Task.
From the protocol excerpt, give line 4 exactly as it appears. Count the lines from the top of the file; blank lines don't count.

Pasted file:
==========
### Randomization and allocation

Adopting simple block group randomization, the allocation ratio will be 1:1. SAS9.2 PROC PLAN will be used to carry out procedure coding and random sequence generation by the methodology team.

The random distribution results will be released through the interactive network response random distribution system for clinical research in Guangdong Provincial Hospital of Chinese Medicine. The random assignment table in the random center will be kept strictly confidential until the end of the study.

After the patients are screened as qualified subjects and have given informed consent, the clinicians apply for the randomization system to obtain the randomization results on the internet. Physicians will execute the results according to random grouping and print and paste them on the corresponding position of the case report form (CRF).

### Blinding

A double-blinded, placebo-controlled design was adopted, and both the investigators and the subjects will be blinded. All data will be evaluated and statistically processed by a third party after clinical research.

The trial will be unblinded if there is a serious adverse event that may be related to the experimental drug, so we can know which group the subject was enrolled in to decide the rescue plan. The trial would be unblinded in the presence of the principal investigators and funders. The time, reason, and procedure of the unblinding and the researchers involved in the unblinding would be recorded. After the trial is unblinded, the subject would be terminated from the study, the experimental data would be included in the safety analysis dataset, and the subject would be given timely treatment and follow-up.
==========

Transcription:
After the patients are screened as qualified subjects and have given informed consent, the clinicians apply for the randomization system to obtain the randomization results on the internet. Physicians will execute the results according to random grouping and print and paste them on the corresponding position of the case report form (CRF).